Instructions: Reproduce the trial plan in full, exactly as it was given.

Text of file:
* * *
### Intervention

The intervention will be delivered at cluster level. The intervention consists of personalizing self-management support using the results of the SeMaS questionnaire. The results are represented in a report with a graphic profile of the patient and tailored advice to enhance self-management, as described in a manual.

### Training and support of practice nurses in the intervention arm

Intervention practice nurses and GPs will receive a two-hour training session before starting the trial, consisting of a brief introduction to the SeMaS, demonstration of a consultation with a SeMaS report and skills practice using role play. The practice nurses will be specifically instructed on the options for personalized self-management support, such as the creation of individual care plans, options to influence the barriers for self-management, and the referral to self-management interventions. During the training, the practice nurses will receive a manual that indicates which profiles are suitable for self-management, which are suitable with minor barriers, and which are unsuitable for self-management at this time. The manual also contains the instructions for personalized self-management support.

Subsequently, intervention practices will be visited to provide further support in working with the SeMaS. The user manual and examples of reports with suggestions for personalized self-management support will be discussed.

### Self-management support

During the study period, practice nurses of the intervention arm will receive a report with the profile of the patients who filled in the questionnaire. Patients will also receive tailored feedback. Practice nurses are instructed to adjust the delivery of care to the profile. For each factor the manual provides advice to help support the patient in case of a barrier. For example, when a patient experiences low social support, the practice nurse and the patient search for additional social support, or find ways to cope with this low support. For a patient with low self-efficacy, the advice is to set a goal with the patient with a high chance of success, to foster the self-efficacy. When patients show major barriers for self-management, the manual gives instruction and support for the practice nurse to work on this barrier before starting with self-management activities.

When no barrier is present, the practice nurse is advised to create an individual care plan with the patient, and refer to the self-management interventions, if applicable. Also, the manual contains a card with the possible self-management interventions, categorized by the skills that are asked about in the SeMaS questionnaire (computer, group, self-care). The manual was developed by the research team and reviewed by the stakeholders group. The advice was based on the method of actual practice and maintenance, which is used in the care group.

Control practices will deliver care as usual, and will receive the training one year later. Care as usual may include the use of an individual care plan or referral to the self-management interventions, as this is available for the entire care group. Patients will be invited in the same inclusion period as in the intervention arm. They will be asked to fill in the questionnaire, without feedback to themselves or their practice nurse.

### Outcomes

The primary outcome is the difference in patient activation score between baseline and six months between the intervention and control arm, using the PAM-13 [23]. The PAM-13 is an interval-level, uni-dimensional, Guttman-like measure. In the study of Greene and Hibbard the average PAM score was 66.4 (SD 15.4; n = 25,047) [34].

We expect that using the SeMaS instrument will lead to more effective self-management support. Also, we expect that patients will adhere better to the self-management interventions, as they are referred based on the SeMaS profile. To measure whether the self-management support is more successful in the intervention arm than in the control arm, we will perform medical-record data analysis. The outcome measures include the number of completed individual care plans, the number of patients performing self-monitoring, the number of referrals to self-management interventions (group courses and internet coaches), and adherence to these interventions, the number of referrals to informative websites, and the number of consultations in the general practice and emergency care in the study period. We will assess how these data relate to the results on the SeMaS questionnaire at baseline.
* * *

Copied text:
### Intervention

The intervention will be delivered at cluster level. The intervention consists of personalizing self-management support using the results of the SeMaS questionnaire. The results are represented in a report with a graphic profile of the patient and tailored advice to enhance self-management, as described in a manual.

### Training and support of practice nurses in the intervention arm

Intervention practice nurses and GPs will receive a two-hour training session before starting the trial, consisting of a brief introduction to the SeMaS, demonstration of a consultation with a SeMaS report and skills practice using role play. The practice nurses will be specifically instructed on the options for personalized self-management support, such as the creation of individual care plans, options to influence the barriers for self-management, and the referral to self-management interventions. During the training, the practice nurses will receive a manual that indicates which profiles are suitable for self-management, which are suitable with minor barriers, and which are unsuitable for self-management at this time. The manual also contains the instructions for personalized self-management support.

Subsequently, intervention practices will be visited to provide further support in working with the SeMaS. The user manual and examples of reports with suggestions for personalized self-management support will be discussed.

### Self-management support

During the study period, practice nurses of the intervention arm will receive a report with the profile of the patients who filled in the questionnaire. Patients will also receive tailored feedback. Practice nurses are instructed to adjust the delivery of care to the profile. For each factor the manual provides advice to help support the patient in case of a barrier. For example, when a patient experiences low social support, the practice nurse and the patient search for additional social support, or find ways to cope with this low support. For a patient with low self-efficacy, the advice is to set a goal with the patient with a high chance of success, to foster the self-efficacy. When patients show major barriers for self-management, the manual gives instruction and support for the practice nurse to work on this barrier before starting with self-management activities.

When no barrier is present, the practice nurse is advised to create an individual care plan with the patient, and refer to the self-management interventions, if applicable. Also, the manual contains a card with the possible self-management interventions, categorized by the skills that are asked about in the SeMaS questionnaire (computer, group, self-care). The manual was developed by the research team and reviewed by the stakeholders group. The advice was based on the method of actual practice and maintenance, which is used in the care group.

Control practices will deliver care as usual, and will receive the training one year later. Care as usual may include the use of an individual care plan or referral to the self-management interventions, as this is available for the entire care group. Patients will be invited in the same inclusion period as in the intervention arm. They will be asked to fill in the questionnaire, without feedback to themselves or their practice nurse.

### Outcomes

The primary outcome is the difference in patient activation score between baseline and six months between the intervention and control arm, using the PAM-13 [23]. The PAM-13 is an interval-level, uni-dimensional, Guttman-like measure. In the study of Greene and Hibbard the average PAM score was 66.4 (SD 15.4; n = 25,047) [34].

We expect that using the SeMaS instrument will lead to more effective self-management support. Also, we expect that patients will adhere better to the self-management interventions, as they are referred based on the SeMaS profile. To measure whether the self-management support is more successful in the intervention arm than in the control arm, we will perform medical-record data analysis. The outcome measures include the number of completed individual care plans, the number of patients performing self-monitoring, the number of referrals to self-management interventions (group courses and internet coaches), and adherence to these interventions, the number of referrals to informative websites, and the number of consultations in the general practice and emergency care in the study period. We will assess how these data relate to the results on the SeMaS questionnaire at baseline.